MANY times I’ve kicked around that ‘political’ football/sliotar that has been known to hover around the high stool — the great unanswered question of what the GAA is really about.
Croke Park in September? Or with the grassroots of the games down with clubs?
We all love September, because it’s the pinnacle of the two codes, but September is for the chosen few, the elite players in the elite counties, so it has to be the clubs really.
And it was a rugby man that taught me that — the late great Anthony Foley when he walked into a dressing room in my own club, Éire Óg, Inis with a gear-bag thrown over his shoulder.
It was a famous weekend in the GAA calendar — in Clare and everywhere, but wearing the saffron and blue colours of my adopted home, you’d have to say the importance of the weekend was heightened in the Banner County.
It was the weekend of October 31/November 1, 2009 — it was 125 years to the weekend that the GAA had been founded by Clareman Michael Cusack.
The GAA had set sail on 1 November 1884 — 125 years to the day later was the day of the Clare county senior hurling final that saw Cratloe win their first ever title when Padraigh Chaplin became immortal when goaling with virtually the last puck of the game. It was romance and it was history on a famous day.
And it the same the day before when Anthony Foley landed up in Éire Óg. He was retired from rugby for just over a year after a glittering career, but was now a Smith O’Brien once more, playing for his local GAA club in Killaloe, and enjoying it. Loving it.
It was the Junior B Football Championship final — the lowest rung of the ladder in Clare, as grassroots as you can go, but still important in its own right.
Smith O’Briens went shoulder to shoulder with St Breckan’s that day in Éire Óg, with the title going to Brian Boru country.
Anthony Foley being on the Smith O’Brien’s 15 certainly showcased what the GAA is really about. It’s not about the years to September, but it’s about the club and as grassroots as you can go.
Anthony Foley started out his sporting career in the red and yellow Smith O’Briens jersey – hurling with contemporaries like Keith Wood, Paul McCarthy, Kevin McCarthy, Barry Gleeson and company up in Killaloe’s field in the Shantraud part of town.
Indeed, back in GAA Centenary year in 1984 on county hurling final day in Cusack Park between Sixmilebridge and Clarecastle, a very young Foley was a sub on the Smith O’Briens team that beat Tulla in the Under 16 B championship final.
Foley and Keith Wood played for the East Clare under 16 hurling team guided by future All-Ireland senior winning trainer Mike McNamara and were in the half-forward line together in Dr Tommy Daly Park in Tulla back in ’89 for a minor hurling final when Smith O’Briens lost narrowly to a Scariff team that included Foley’s future brother-in-law Pat Minogue. And they’ll tell you in Killaloe to this day that Smith O’Briens were blackguarded that day.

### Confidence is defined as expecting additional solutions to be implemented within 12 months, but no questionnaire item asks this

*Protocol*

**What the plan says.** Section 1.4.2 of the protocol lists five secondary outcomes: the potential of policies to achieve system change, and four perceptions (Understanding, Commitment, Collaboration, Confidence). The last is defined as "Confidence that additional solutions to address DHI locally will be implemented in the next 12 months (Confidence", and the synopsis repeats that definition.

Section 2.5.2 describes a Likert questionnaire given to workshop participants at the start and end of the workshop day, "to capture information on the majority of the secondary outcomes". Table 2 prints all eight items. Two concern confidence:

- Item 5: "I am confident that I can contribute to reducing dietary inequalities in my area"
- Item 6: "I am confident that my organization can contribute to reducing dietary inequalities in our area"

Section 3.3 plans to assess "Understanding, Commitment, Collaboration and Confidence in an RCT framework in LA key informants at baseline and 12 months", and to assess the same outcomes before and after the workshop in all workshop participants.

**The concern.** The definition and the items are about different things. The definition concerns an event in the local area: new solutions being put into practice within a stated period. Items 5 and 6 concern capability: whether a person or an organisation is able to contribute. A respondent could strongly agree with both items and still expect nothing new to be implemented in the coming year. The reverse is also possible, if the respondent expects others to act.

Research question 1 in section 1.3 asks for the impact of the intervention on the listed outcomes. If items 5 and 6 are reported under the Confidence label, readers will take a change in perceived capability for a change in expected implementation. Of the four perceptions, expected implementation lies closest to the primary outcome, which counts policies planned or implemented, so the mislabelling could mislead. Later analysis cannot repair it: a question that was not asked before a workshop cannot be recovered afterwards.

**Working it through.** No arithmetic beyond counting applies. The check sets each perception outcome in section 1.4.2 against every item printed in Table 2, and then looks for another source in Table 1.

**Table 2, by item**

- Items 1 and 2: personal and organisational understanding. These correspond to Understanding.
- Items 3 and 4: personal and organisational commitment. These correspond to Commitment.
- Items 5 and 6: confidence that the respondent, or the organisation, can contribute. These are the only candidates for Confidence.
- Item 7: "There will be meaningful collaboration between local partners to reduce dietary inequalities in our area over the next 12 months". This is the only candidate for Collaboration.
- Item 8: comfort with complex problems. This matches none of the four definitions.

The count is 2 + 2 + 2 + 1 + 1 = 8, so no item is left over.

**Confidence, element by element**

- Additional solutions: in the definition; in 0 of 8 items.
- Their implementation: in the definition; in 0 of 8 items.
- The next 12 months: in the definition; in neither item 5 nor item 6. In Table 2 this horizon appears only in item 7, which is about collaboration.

Twenty years on and the wheel came full circle – he finished his playing career in the same Smith O’Briens jersey. Kevin McCarthy, who hurled with Foley all the way up along the underage grades, was with him on the Junior B team, while Paul McCarthy who played with him in that minor final was over the team.
In between Foley proved himself to be one of the greatest of all Irish rugby internationals – captaining Shannon, Munster and Ireland, winning All-Ireland Leagues, Celtic Leagues, Heineken Cups and Triple Crowns.
He lived his dream of being a professional athlete, but all the while never forgot where he came from.
Killaloe.
Back in 2006 before Munster’s date with European Cup final destiny in Cardiff, Foley was interviewed by The Clare People, but amidst all the talk about this greatest of rugby journeys he wanted to talk Smith O’Briens hurling.
“How’s Trevor Howard going,” he enquired. “He’s a good prospect, a good hurler,” he added. “And what about ‘Cue’ (John Cusack), he’s another good one. What did he score?”
Rugby had taken Foley on an unforgettable journey, but he wasn’t going to forget Smith O’Briens.
It’s like when politics took Paddy Hillery around the world and into forums like Dáil Éireann, the United Nations, the European Commission and Áras an Uachtarán – taking him to those exotic corridors of power was one thing, but you could never take Spanish Point, Miltown Malbay or Clare out of him.
It’s what he was and that’s the way he wanted it.
So it was with Anthony Foley, a Smith O’Brien all his life, from always keeping an ear and interested eye out for how they were doing, to coming back and helping them win only their second ever Junior B Championship.

anthony-pic
And as ever his father Brendan showed him the way. Another Shannon stalwart, Brendan was capped 11 times for Ireland between 1976 and ’81, and was in the second row with Maurice Ignatius Keane on that October 31, 1978 day when Munster thrashed the All-Blacks in Thomond Park.
Foley Snr finished his playing career in the red and yellow of Smith O’Briens, lining out in goal on the Junior B Football Championship winning team of 1986. They beat Meelick in the final that was played in Newmarket-on-Fergus.
The exploits of Foleys are really what the GAA is all about.
And when it came to getting a photograph of that Junior B winning team of 2009, who do you think came up with the goods and emailed into the paper?
Anthony Foley, of course, pure gent that he was.
Legend that he was. Is. And always will be.

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